On July 3, 2023, Governor Phil Murphy signed into law A.B. 5323, enacting important revisions to New Jersey’s Corporation Business Tax (CBT) including expanding the definition of what constitutes a “unitary business.” The expanded definition now includes affiliated entities that may not have previously met the requirements for combined group membership for CBT purposes.
Effective for tax years ending on or after July 31, 2019, New Jersey law adopted mandatory combined reporting. A combined return is required for a group of business entities that are in a “unitary business.”  An entity that is “unitary” with a taxpayer must be included in a taxpayer’s water’s edge combined return (default) or world-wide group combined return (elected).
Prior to the law change, for tax periods before July 31, 2023, New Jersey defined a “unitary business” as a “single business entity or a group of business entities under common ownership that are sufficiently interdependent, integrated, and interrelated through their activities so as to provide a synergy and mutual benefit that produces a sharing or exchange of value among them and a significant flow of value among the separate parts.” However, for tax periods on or after July 31, 2023, the state revised the definition of “unitary business” to require combination of all affiliate entities that are “sufficiently interdependent, integrated, or interrelated through their activities.” As a result of expanding the “unitary business” definition from the conjunctive “and” to a disjunctive “or,” the state has expanded the composition of a unitary business group. Accordingly, certain entities’ revenue that were not subject to CBT under the previous definition may now be subject to tax under the new definition.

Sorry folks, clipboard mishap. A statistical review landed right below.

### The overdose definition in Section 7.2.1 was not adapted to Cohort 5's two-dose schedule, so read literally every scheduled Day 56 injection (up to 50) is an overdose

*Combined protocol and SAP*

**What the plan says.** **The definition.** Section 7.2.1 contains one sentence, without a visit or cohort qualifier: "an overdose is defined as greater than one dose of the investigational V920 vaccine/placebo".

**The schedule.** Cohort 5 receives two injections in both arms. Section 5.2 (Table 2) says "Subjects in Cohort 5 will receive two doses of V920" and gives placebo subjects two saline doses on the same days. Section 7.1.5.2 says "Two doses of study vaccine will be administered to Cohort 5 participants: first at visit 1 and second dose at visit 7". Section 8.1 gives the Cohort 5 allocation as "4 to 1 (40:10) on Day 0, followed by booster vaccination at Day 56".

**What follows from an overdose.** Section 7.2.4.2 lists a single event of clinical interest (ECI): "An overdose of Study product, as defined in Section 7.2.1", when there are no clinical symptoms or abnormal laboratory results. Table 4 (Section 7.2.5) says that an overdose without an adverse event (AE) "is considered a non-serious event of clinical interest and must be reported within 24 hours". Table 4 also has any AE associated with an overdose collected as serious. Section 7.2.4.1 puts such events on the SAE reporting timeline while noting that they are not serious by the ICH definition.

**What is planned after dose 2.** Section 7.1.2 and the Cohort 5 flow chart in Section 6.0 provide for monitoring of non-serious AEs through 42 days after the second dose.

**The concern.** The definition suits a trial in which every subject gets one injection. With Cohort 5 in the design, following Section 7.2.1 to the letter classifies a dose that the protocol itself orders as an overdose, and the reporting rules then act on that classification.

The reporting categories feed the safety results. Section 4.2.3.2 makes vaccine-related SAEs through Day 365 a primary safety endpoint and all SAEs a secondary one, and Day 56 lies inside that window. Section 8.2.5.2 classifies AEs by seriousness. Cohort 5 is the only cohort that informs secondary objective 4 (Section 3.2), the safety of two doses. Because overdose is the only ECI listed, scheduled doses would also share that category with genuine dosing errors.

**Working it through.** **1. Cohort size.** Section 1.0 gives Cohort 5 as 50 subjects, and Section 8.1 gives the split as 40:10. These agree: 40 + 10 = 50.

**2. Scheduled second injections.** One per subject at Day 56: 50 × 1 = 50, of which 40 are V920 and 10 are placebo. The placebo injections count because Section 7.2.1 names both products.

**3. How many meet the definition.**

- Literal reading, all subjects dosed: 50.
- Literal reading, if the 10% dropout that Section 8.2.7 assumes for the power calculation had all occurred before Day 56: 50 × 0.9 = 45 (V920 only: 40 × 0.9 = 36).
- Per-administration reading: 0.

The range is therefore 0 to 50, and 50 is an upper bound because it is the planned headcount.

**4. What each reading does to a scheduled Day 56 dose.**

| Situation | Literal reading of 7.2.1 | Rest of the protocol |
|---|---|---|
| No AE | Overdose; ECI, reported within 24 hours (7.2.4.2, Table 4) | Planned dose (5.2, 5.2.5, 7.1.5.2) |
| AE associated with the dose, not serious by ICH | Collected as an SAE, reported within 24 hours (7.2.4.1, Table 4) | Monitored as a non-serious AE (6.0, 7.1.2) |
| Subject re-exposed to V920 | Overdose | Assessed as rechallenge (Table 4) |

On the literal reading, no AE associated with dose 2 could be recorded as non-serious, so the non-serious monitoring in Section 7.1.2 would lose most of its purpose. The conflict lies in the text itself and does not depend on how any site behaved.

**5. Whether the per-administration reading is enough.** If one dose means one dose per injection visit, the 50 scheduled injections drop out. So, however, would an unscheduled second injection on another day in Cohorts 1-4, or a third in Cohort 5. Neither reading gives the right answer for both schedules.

Despite the change to the “unitary business” statutory definition, the law still expressly acknowledges that the definition’s scope is nonetheless limited by the U.S. Constitution. U.S. Supreme Court precedent on the issue defines a unitary business by significant flows of value evidenced by factors such as functional integration, centralization of management, and economies of scale. It remains to be seen how the Division will apply the broader definition in practice.
 N.J. Rev. Stat. §§ 54:10A-4(k), 54:10A-4.8, 54:10A-4.10(g); N.J. Admin. Code §§ 18:7-5.1(c), 18:7-5.11, 18:7-21.4, 18:7-21.15(a); New Jersey Technical Bulletin No. TB-89(R) (Rev. Sept. 5, 2023); New Jersey Technical Bulletin No. TB-109 (Rev. Sept. 5, 2023).
 N.J. Admin. Code § 18:7-21.15(a).
 See Mobil Oil Corp. v. Vermont, 445 U.S. 425 (1980).